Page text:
As part of ‘Workplace Week‘ I had the rare opportunity to visit Westminster Palace and see it through the eyes of a Facilities Manager, which was highly fascinating and intriguing. Andrew, Head of Facilities for the Parliamentary Estate guided us through Portcullis House, the building on the Embankment, where all MP’s have their offices, and finally through Westminster Palace and the House of Lords – a workplace, too, and quite a stunning one.
Portcullis House, built in 2001 by Michael Hopkins and Partners, often publicly scolded for its ridiculously high constructions costs (£235m) is a building that looks quite boring from the outside. Walking along the Embankment, I have never really noticed it before, and I don’t know anyone, who thinks this is a beautiful building from the outside. However, having seen its interiors really changed my mind. While the upper floors look rather traditional with a rectangular system of corridors around the central atrium, wood-paneled walls and cellular rooms left and right and everywhere, the ground floor courtyard with its magnificent roof structure is simply stunning – it is bright, friendly, vibrant and very sociable. It was heavily used throughout the whole afternoon, when I was there and I can clearly see why. I’d love to work and have coffees here.
After seeing Portcullis House, we went underground to make our way into Westminster Palace. Of course it makes sense to provide a shortcut from Portcullis House to Westminster for all the MP’s and staff, so that they don’t have to use the public realm, but still I was amazed to be led through an underground corridor crossing underneath Bridge Street to connect the two sites. The corridor is not underground for long and soon opens up towards the courtyard of Westminster Palace.
Our next stop on the tour is Westminster Hall and I wonder how this fits into the theme of the tour of ‘Westminster as a Workplace’. The hall, once a multi-functional space used for court proceedings, ceremonies, meetings and festivities and as such clearly a workplace is still used for state banquets of the Queen and other representative functions and events, but it also serves as a backdrop for the media, for instance when interviewing MP’s.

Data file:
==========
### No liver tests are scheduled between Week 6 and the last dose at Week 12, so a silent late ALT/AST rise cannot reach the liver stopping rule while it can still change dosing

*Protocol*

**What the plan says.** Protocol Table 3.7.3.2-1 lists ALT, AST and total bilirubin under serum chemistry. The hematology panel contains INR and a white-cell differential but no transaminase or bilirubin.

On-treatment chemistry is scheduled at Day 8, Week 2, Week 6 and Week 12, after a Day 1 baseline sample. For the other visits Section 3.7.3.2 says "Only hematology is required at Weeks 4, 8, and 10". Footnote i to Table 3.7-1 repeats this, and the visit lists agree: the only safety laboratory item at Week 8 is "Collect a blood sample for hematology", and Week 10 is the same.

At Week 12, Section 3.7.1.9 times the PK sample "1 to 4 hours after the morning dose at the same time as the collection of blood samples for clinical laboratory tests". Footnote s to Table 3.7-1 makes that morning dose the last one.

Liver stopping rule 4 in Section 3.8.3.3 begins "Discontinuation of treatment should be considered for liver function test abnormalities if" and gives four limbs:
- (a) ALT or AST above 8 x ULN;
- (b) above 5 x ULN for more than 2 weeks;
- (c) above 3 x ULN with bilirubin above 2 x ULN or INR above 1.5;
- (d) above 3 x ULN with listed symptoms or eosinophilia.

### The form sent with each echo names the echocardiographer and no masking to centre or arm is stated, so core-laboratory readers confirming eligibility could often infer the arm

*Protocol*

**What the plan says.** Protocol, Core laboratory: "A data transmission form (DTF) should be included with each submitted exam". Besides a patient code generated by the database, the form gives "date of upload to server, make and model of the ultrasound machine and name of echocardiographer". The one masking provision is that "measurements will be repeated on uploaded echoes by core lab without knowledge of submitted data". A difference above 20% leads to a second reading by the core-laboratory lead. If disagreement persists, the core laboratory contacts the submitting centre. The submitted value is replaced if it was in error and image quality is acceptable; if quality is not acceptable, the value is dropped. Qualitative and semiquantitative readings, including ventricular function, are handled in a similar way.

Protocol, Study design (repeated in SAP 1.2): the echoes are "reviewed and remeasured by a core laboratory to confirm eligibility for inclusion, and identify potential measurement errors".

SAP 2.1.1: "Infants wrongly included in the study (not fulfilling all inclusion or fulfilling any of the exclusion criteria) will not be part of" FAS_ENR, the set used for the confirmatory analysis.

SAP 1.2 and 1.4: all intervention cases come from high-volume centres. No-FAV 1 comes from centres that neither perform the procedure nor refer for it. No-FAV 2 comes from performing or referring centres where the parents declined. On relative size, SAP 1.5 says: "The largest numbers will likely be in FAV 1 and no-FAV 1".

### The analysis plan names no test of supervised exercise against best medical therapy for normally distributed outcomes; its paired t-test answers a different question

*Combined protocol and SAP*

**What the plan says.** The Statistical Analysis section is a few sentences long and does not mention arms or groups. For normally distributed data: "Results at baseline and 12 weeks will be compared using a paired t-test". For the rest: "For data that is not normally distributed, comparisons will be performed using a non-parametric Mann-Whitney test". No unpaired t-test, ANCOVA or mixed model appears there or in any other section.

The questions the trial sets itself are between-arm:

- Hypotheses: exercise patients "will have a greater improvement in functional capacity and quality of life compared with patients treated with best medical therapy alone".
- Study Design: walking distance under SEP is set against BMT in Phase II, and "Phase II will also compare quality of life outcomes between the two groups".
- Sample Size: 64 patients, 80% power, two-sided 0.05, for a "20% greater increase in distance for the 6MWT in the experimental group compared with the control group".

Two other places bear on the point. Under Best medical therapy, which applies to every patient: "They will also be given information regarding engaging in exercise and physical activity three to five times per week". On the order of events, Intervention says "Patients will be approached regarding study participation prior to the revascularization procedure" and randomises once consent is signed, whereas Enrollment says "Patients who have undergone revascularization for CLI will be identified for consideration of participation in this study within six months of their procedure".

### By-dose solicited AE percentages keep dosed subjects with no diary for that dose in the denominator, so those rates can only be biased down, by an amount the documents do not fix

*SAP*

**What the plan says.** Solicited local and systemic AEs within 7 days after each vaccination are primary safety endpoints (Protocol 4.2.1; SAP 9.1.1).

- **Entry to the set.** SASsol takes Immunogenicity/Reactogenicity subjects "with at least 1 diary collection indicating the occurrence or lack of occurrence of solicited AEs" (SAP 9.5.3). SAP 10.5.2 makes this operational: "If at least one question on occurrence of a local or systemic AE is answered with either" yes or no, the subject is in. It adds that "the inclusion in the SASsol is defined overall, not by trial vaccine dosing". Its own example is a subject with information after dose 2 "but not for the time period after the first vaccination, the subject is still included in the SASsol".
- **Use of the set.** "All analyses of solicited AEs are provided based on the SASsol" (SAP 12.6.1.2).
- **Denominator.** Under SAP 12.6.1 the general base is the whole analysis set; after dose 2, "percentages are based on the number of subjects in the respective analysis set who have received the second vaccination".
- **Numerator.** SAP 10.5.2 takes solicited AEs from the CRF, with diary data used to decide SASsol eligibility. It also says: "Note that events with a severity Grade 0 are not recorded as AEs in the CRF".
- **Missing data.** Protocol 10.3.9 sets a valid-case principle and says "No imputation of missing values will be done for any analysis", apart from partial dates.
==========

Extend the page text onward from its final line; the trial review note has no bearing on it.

We then make our way into the depths of Westminster Palace, where finally I am no longer allowed to take any pictures. Still, I am really enjoying the tour.
We enter St Stephens Hall, which serves as the main corridor into the Palace from Westminster Hall, leading to the House of Lords and the House of Commons. We pause for a short while in the Central Hall, a circular space, where the corridor to the House of Lords turns right and the corridor to the House of Commons turns left and which used to be and still is functioning as a lobby, i.e. a space for commoners to meet their representatives on their way to parliament to lobby for their causes (therefore the name ‘lobby’ for a lobby). We make our way into the House of Lords to listen to a debate for some 15 minutes (nothing incredibly interesting, I’m afraid…) and then marvel at the beauty and tranquility of The Royal Gallery, a place for members of the House of Lords to do some work with 16 ancient looking desks, arranged in groups of 4 with low reading lamps and dimmed light in what felt like a library atmosphere. This clearly must be the World’s most generous open-plan office (including flexible working – no one should say that the Lords would be old-fashioned!). And finally we end the tour in the stunning robing room of the Queen, where she gets dressed and prepares herself for speeches, so this, too, is a workplace (even though not a heavily occupied one).
The whole visit to Westminster Palace and Portcullis House was incredibly interesting, not only because it was the first time for me to visit the House of Lords and see Westminster Palace from the inside (shame on me after more than 5 years living in London, but I guess this turns me into a Londoner even more – sightseeing is for tourists!), but also to see Westminster Palace from a refreshing new perspective: exactly not as a place for tourists, but as a place, where people work, a real workplace.